I’m Sarah Banks and I’ve been dressing women like you, like us, for over 20 years.
Through my fashion companies which hand make couture outfits, from bridalwear to daywear with every type of outfit in between I have intimate first hand understanding of what looks good on women of all different shapes and sizes.
Over and over I see the same transformation take place, each time in a unique way, as women learn to find the right clothes for them, look amazing and feel amazing too
Right from when I was a little girl I used to make clothes for my dolls. Then I was given a small sewing machine. When I was a bit older I started making clothes for myself. It was a time when you weren’t encouraged (or we weren’t) to turn your hobby into your career. I wasn’t even encouraged to pursue creative subjects at school. All my school qualifications are academic, not practical or creative. So I left university with a French/Italian degree and thought, “Right I’m off to work for myself”. I didn’t intend to blaze a trail or make a statement but I didn’t really know what else I was going to do.
Friends and family used to say (some still do), “Oh you must write Sarah, you’ve got such a skill with words, such a great turn of phrase”. I think they thought I might write a novel. And yet here I am all those years later with a dress business and a blog!
I didn’t always know what to wear best for my own body, nor did I have the confidence to develop my own style.
When I first started paying attention to what I wore and understanding my motivating psychological contributors over 20 year ago I was in a very different place.
Like I said, I’ve always loved sewing, ever since I was little. I started making my own clothes when I was about 11. I made them because I love making, creating, going on that journey But I also made my own clothes because as an adult I didn’t fit normal dress sizes.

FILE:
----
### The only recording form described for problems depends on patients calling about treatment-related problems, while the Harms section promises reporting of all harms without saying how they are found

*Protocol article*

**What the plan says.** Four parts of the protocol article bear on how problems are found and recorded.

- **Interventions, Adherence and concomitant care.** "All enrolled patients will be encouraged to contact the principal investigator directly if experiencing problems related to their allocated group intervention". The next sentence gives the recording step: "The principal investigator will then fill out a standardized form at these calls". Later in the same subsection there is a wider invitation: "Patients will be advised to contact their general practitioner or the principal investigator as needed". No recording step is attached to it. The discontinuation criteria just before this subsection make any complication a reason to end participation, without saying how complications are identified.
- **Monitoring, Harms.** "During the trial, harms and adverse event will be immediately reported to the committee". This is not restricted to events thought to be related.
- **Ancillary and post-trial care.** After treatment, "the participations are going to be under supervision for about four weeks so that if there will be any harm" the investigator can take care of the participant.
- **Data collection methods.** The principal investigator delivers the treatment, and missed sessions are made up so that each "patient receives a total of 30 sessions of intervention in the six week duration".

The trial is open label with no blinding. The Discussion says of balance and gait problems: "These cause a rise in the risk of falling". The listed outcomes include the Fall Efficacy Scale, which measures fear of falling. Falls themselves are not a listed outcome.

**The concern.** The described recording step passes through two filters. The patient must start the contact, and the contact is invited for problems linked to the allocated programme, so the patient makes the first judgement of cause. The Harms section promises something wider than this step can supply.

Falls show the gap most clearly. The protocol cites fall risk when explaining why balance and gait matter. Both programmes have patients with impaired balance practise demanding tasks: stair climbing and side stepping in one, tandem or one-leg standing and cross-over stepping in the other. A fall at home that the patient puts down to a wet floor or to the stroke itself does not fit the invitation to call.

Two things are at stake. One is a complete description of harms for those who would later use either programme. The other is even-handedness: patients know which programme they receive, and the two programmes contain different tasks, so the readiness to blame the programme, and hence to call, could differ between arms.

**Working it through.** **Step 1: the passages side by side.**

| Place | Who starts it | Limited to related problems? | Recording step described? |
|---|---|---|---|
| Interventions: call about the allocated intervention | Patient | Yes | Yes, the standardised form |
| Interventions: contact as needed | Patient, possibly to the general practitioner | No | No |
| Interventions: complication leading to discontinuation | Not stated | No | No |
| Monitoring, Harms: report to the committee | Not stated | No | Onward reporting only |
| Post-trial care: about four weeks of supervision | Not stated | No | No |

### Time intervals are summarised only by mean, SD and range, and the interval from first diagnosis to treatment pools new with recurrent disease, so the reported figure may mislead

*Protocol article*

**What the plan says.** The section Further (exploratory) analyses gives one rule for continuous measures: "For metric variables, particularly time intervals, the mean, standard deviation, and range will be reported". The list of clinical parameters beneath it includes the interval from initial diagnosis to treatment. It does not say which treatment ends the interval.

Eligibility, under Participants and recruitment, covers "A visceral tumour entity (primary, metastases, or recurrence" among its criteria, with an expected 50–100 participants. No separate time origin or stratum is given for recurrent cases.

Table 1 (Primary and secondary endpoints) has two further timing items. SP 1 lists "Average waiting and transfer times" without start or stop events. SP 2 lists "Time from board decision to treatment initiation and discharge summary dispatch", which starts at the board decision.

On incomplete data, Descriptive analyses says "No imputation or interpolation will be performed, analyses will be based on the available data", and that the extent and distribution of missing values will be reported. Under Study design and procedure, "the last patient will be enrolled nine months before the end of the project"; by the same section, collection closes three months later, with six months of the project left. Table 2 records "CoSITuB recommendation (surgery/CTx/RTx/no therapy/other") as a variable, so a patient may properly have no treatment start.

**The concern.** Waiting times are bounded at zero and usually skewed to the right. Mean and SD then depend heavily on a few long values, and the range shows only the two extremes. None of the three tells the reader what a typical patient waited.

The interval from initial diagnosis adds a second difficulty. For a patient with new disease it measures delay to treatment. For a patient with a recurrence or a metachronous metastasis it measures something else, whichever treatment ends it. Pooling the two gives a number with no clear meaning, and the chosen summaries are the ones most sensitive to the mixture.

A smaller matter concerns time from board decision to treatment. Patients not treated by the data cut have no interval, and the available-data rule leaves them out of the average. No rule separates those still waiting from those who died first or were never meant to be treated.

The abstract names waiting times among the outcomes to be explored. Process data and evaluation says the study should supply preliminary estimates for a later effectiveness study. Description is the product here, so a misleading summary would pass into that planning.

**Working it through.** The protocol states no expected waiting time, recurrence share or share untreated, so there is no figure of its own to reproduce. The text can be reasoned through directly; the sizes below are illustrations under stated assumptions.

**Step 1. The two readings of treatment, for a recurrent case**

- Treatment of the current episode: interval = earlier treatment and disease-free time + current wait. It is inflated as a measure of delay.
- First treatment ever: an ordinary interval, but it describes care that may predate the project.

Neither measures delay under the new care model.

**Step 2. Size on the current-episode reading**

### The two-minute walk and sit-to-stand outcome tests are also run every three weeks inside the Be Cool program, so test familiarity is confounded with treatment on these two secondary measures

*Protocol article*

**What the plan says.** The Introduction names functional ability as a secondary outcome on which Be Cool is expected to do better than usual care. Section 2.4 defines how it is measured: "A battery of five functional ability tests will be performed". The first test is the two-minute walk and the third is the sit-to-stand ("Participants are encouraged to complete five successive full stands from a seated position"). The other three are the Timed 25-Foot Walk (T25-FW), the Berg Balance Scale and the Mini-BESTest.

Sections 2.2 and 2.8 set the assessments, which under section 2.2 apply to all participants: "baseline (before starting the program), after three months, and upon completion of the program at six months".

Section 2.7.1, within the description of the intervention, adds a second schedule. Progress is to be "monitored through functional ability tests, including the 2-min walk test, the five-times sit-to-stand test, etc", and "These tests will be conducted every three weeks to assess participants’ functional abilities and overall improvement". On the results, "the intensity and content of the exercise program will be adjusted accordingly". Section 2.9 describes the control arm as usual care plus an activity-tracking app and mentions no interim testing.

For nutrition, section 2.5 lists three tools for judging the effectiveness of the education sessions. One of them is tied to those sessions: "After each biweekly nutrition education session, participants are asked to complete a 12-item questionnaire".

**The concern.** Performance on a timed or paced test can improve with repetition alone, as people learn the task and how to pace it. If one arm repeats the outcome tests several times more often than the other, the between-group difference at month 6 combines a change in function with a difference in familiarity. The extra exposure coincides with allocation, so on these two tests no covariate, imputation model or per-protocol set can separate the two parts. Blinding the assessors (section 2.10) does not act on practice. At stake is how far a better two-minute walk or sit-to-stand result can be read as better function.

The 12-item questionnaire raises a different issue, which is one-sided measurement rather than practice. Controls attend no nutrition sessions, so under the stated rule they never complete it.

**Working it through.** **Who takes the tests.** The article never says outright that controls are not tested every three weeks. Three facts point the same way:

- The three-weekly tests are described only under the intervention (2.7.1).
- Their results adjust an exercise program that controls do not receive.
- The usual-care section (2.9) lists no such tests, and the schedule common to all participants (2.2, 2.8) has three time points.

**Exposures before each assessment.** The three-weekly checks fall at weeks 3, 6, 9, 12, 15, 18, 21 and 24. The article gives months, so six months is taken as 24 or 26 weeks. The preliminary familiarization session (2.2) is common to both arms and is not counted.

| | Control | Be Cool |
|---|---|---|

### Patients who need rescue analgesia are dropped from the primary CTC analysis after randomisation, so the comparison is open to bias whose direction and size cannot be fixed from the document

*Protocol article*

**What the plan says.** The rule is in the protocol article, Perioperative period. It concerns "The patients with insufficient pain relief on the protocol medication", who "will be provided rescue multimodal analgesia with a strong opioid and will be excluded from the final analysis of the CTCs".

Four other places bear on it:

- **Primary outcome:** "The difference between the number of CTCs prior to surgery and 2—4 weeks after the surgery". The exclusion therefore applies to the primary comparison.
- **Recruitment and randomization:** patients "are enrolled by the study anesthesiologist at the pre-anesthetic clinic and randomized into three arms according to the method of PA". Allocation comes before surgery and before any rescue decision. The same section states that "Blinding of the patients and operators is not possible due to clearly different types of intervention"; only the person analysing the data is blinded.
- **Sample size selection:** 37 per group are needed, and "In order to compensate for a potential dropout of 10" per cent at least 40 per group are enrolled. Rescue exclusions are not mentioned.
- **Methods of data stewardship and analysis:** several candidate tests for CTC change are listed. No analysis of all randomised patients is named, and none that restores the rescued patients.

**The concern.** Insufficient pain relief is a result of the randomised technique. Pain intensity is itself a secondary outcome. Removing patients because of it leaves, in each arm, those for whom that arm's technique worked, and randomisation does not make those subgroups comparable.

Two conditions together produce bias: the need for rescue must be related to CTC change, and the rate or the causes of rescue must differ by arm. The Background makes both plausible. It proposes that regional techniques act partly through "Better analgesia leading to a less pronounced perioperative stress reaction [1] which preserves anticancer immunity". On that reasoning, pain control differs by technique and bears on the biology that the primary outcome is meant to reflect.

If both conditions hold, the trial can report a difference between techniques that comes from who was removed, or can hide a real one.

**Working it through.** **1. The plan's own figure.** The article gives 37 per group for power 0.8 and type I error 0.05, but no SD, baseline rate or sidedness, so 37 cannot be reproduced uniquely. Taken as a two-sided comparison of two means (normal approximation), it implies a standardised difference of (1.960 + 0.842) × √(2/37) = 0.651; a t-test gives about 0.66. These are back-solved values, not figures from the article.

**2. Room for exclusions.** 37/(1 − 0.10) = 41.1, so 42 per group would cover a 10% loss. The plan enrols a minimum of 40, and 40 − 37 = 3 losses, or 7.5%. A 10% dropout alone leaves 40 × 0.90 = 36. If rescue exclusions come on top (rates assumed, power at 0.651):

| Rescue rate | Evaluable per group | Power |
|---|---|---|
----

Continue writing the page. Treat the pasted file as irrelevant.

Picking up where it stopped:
I didn’t own a pair of jeans until I was in my late 20s which made me different to all my friends in slim fitting jeans and tee-shirts. So even though I loved clothes I felt that there was an invisible barrier up in front of me when I went shopping and I felt that I couldn’t “join in” with the clothes conversation that everyone else seemed to be able to have. I also felt that I looked so much older than my other friends in their jeans and tee-shirts when I was wearing much older style trousers. It’s hard to think back then that jeans styles were so restrictive, whereas now there is a style for every shape. I became very self conscious because I felt and looked so different to many girls my age and that self consciousness distracted me from getting on with enjoying life. It was only when I started to develop my own personal style, partly because I had to, that I started to feel freed up to enjoy life to the full.
And this is where being fully you in your life, fully alive in the moment becomes even more relevant. It’s not about fitting in. It’s about being yourself. Learning to be yourself. What you wear is at the intersection between the place where the inner you (what you are and think and feel on the inside), meets the outer you (what people see, how you present yourself). I sometimes call this the zone of peace. That means that getting dressed is really important because it is an expression of identity. Both inner and outer identity. And everyone’s identity is different
So as a result of my earlier experiences as a young adult…
I think independently about how women want to dress. I’m not particularly affected by fashion in how I think. I’m more interested in what would be great to wear and how women can look beautiful and mature and confident without having to subscribe to a particular code of dress. This is what I hope you will pick up through my blog, or one of my courses, or through buying a dress from me.
Since those days I have become more and more interested in what makes people tick. For instance I find it fascinating to learn why we make the decisions we make. There are underlying factors which we are sometimes unaware of which affect how we think. Not only that but there are underlying factors which affect how we think about ourselves, how we rate ourselves, whether we approve of ourselves and think we have a value. All these factors contribute to how a woman will dress, will groom herself and feel that she is worth investing time in.
The stories that we tell ourselves become powerful predictors of future behaviour. But what I have learnt is that those stories can be changed. My blog will show you what to do to change your story and I will show you how. To be able to pass that on and help other women look and feel their best is a gift that I am hugely grateful to have been given. I struggled with thinking that it might be frivolous for many years. Until I realised that far from being frivolous, getting dressed and how we feel about ourselves is vitally important. And it’s easier than you think. Let me show you how….”
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